Fire Alarm systems for Domestic PremisesDomestic fire detection and alarm system standards are outlined in the BS 5839-6:2019, as amended 2020 Code of practice for the design, installation, commissioning and maintenance of fire detection and fire alarm systems for domestic properties. In this edition there have been some changes to the “Grades” of systems from the previous edition. The type of domestic premises covered by this British Standard are:
A) designed to accommodate a single family;
B) houses in multiple occupation comprising a number of self‑contained units, each designed to accommodate a single person or family;
C) sheltered housing, including both the dwelling units and the common areas;
D) supported housing.The recommendations within the standard apply to both new and existing domestic premises with the types of domestic property’s covered include:
– Multi-storey houses,
– Individual flats,
– Individual maisonettes,
– Mobile homes,
– Individual sheltered accommodation as well as their common parts,
– Houses in multiple occupation (HMOs),
– Certain NHS housing in the community,
– Shared houses,
– Houses divided into several self-contained single-family dwelling units.It also applies to premises used for self-catering holidays if occupied by not more than ten persons, and premises with short-term paying guests in the home of a resident operator with not more than eight guests. It is limited to premises in which guest accommodation is not located below a ground floor or above a first floor, and in which no storey is greater than 200 m2 in area. For larger premises, the recommendations of BS 5839‑1 apply. This standard does not to the following property’s:
– Caravans or boats (other than permanently moored boats used solely as residential premises),
– To the communal parts of blocks of flats or maisonettes.It does not apply to any premises used for purposes other than as domestic premises (e.g. small shops, factories or similar premises used solely as places of work). This British Standard breaks the fire alarm and warning systems down into 8 “Grades”.
System grade relates to the engineering aspects of the fire detection and fire alarm system. Higher grades of system tend to provide a greater level of control and monitoring of the system, or greater reliability and availability to perform correctly in the event of fire. The grade of system that needs to be installed depends on the nature of the premises, the level of fire risk and the characteristics of the likely occupants.
- – This system is designed and installed in the main according to the recommendations of BS 5839‑1:2017, (Code of practice for the design, installation, commissioning and maintenance of fire detection and fire alarm systems for non domestic properties). The detectors, sounders and the central control and indicating equipment with a back-up power supply conform to British Standards BS EN 54-2 and BS EN 54‑4.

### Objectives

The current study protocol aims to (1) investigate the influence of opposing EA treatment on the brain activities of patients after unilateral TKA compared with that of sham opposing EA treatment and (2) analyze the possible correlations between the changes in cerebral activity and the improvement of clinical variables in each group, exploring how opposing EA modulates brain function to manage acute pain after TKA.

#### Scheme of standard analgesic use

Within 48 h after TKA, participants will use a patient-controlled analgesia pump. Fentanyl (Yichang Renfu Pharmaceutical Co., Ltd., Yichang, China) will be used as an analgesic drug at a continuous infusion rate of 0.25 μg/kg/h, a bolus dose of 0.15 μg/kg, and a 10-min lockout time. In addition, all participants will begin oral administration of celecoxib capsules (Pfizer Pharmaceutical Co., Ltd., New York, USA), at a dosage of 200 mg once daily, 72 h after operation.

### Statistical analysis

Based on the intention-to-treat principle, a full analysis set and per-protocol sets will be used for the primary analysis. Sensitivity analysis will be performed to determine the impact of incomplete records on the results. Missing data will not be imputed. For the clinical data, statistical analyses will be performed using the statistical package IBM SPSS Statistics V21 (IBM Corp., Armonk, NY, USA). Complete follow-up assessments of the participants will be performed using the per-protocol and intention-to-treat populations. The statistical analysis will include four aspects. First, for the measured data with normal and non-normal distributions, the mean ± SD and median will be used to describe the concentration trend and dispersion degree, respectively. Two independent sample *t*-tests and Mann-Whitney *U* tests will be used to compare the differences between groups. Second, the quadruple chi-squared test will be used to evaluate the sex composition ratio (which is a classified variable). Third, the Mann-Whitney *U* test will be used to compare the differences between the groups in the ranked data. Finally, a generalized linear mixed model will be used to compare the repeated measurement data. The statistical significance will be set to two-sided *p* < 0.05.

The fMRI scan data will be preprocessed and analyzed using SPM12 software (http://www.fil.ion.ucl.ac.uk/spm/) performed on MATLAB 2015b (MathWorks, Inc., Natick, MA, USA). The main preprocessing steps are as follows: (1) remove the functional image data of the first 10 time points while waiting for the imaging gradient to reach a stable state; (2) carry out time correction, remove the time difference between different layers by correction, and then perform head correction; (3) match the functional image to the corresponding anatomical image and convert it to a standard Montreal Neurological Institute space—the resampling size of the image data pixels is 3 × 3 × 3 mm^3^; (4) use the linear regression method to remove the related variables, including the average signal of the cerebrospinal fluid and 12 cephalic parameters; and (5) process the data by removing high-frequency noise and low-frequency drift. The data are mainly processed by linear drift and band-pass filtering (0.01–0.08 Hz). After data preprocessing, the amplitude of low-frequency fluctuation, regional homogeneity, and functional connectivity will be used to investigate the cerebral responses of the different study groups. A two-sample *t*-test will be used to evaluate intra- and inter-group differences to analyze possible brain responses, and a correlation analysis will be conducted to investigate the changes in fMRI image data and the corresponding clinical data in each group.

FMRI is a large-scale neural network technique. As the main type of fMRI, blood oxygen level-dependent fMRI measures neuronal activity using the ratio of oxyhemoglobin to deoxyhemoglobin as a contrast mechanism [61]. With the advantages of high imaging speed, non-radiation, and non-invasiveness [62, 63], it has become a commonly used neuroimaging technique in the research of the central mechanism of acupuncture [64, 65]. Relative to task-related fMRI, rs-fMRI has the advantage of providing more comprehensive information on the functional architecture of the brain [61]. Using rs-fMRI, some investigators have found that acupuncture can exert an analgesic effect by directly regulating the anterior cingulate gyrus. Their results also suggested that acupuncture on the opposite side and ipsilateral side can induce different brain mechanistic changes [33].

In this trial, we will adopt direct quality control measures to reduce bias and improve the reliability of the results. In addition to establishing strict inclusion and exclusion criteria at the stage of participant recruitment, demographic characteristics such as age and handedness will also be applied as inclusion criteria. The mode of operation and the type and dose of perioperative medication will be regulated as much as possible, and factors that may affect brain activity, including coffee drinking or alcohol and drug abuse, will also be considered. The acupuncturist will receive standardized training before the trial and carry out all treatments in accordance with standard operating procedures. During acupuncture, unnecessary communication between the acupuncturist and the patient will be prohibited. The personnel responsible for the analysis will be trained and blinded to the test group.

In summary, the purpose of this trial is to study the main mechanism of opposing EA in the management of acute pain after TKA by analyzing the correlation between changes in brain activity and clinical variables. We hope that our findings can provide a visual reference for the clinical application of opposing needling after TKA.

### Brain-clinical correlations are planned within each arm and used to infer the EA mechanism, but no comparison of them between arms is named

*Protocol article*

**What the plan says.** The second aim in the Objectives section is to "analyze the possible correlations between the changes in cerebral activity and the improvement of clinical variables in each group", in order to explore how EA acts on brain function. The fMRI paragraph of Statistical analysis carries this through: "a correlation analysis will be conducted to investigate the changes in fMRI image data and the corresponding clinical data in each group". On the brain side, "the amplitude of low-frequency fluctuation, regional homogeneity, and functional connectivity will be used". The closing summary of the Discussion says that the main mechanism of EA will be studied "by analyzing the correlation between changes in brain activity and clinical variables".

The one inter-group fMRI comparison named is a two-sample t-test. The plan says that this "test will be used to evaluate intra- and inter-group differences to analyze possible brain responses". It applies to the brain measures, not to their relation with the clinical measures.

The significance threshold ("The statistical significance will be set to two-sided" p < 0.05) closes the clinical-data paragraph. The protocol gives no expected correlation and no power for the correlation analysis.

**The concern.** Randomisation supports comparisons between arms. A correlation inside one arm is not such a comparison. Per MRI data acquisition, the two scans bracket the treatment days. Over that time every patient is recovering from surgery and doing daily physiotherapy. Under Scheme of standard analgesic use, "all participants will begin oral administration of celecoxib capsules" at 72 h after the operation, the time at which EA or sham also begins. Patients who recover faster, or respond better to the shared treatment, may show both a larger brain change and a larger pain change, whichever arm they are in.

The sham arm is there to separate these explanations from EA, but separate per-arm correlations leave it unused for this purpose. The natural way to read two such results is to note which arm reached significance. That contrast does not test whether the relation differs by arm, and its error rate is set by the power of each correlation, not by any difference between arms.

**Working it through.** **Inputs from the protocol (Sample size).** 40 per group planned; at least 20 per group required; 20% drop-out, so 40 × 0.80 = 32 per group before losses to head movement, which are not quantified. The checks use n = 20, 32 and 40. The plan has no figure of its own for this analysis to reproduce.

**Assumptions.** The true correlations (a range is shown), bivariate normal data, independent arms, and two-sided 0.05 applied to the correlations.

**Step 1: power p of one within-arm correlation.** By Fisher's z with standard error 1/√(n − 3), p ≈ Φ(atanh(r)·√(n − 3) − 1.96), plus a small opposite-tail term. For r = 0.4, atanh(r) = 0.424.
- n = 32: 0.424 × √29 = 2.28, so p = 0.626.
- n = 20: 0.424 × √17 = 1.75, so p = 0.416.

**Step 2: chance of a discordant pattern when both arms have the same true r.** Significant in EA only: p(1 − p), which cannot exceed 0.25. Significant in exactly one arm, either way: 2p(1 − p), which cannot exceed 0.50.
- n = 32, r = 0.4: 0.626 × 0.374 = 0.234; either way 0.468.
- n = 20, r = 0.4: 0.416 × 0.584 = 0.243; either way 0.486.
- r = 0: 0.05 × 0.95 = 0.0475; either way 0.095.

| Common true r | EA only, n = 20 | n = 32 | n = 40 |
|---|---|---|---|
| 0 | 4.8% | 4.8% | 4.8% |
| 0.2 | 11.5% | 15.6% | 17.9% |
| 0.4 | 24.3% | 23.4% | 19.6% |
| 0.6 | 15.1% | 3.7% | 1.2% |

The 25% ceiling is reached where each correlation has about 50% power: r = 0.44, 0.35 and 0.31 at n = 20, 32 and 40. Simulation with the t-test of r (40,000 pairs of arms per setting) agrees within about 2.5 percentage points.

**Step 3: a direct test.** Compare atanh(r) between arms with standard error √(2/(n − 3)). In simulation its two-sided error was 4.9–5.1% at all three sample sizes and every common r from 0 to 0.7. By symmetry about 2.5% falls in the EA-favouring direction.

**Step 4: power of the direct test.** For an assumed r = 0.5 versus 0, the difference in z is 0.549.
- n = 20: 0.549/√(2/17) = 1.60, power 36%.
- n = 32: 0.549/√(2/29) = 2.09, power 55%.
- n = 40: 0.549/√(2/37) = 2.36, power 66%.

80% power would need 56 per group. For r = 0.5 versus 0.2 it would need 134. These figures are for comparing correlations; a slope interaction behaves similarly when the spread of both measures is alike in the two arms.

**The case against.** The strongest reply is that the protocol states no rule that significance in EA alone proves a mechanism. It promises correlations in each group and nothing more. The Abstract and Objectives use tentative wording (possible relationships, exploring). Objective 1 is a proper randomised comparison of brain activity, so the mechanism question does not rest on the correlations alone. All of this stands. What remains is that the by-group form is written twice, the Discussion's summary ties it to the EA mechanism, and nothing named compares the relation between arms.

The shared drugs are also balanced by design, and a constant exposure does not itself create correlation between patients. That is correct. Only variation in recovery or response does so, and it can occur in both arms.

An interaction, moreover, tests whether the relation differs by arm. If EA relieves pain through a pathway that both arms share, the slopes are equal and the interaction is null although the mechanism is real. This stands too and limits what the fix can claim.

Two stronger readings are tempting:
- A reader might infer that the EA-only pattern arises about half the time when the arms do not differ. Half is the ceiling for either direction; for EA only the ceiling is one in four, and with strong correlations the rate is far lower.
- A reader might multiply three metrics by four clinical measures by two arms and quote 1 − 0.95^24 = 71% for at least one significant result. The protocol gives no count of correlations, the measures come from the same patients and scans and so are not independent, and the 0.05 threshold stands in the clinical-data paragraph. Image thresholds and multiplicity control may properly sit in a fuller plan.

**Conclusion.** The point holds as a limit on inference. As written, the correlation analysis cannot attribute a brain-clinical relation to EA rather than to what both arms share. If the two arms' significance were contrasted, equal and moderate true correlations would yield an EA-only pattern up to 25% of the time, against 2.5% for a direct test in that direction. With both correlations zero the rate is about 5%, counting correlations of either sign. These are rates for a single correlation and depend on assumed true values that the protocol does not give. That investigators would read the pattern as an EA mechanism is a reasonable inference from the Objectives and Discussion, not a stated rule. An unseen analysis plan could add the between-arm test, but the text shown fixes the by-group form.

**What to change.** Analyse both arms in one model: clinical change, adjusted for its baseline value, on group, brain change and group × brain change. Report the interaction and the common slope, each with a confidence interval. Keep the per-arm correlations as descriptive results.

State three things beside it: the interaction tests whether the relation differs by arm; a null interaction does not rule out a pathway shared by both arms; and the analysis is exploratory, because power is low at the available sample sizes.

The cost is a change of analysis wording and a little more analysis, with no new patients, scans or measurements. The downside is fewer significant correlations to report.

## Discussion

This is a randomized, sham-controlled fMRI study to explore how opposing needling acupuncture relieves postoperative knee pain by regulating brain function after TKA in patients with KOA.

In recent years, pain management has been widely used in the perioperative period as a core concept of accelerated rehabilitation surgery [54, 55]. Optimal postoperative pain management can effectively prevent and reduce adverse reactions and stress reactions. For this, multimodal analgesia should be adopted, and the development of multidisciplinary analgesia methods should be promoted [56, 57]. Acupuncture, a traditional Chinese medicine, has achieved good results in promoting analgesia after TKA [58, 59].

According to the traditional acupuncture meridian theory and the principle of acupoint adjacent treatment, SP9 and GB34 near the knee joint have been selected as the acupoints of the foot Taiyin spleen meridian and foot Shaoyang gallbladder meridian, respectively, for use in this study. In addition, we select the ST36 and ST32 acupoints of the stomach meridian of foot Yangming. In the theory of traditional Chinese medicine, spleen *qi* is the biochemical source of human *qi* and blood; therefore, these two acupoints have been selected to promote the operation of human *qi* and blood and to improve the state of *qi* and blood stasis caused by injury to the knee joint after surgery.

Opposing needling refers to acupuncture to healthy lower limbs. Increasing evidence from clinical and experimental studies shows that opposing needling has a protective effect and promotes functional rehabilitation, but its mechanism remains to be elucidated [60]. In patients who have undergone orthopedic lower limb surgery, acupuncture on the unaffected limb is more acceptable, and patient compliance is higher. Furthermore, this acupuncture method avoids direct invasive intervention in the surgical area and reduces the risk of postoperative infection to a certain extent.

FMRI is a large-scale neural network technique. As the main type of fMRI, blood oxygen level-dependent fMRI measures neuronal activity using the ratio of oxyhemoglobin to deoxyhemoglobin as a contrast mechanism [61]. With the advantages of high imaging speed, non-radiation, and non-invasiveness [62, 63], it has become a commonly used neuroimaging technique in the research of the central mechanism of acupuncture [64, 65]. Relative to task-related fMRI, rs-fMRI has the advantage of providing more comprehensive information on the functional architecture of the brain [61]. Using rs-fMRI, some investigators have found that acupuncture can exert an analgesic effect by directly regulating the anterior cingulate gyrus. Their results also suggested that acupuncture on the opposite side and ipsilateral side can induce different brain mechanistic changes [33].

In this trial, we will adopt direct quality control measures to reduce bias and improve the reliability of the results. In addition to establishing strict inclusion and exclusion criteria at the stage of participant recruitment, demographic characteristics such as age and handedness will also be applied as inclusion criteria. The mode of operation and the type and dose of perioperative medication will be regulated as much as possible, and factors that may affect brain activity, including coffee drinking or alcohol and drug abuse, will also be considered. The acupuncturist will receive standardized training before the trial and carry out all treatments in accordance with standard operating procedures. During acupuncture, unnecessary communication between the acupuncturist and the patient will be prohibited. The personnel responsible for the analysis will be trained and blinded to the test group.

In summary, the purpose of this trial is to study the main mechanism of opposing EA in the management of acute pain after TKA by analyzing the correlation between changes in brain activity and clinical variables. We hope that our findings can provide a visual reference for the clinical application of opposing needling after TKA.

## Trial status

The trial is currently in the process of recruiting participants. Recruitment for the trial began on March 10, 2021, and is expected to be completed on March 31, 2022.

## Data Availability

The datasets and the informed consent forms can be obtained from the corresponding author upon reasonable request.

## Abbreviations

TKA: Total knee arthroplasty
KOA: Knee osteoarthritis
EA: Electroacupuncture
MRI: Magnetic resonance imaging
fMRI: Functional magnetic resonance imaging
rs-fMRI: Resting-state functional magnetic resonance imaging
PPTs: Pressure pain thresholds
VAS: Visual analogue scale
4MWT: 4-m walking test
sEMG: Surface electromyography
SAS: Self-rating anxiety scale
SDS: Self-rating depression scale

- – Not currently defined
- – A system of fire detectors and alarm sounders (which may be combined in the form of smoke alarms) connected to a common power supply, comprising the normal mains and a standby supply, with central control equipment.
- – A system of one or more mains powered detectors, each with a tamper‑proof standby supply consisting of a battery or batteries
- – A system of one or more mains-powered detectors, each with an integral standby supply consisting of a user‑replaceable battery or batteries.
- – Not currently defined
- – A system of one or more battery-powered detectors powered by a tamper‑proof primary battery or batteries
- – A system of one or more battery-powered detectors powered by a user‑replaceable primary battery or batteries.
In the case of Grade D and Grade F systems, where more than one smoke or heat alarm is installed, these normally need to be interlinked.
Levels of Protection/Categories of SystemThere are three categories for domestic fire detection and fire alarm systems these categories outline where the detectors/sounders should be installed and level of protection given, the “LD” indicates that the fire detection and fire alarm system is intended for the protection of life. All domestic premises need to be provided with an appropriate fire detection and fire alarm system, for full coverage a Category LD1 is installed, such a system gives the earliest practicable warning of fire to occupants, wherever ignition occurs. However, a good level of protection can normally be obtained from a Category LD2 system, in which detection is only provided at points where the fire risk is high or where combustion products would present a significant hazard to life. A Category LD2 system might, for instance, have detectors only in the circulation areas of premises, the living room and the kitchen; other areas might be left without detector coverage. The areas protected by a Category LD2 system include escape routes, i.e. those areas that would be protected by a Category LD3 system. A Category LD3 system is intended only to protect circulation areas that would be used as escape routes.
- – A system installed throughout the premises, incorporating detectors in all circulation areas that form part of the escape routes from the premises and in all rooms and areas other than those with negligible sources of ignition, such as toilets, bathrooms and shower rooms.
- – A system incorporating detectors in all circulation areas that form part of the escape routes from the premises and also in all specified rooms or areas that present a high fire risk to occupants, including any kitchen etc.
- – A system incorporating detectors in all circulation areas that form part of the escape routes from the premises.
This article is intended as a summary guide and is not a substitute for the full Code of Practice of BS 5839 Part 6: 2019, A1:2020. More information can be accessed here: You can buy the full BS 5839-6 online from the BSI Shop Building Regulations are available for free from gov.uk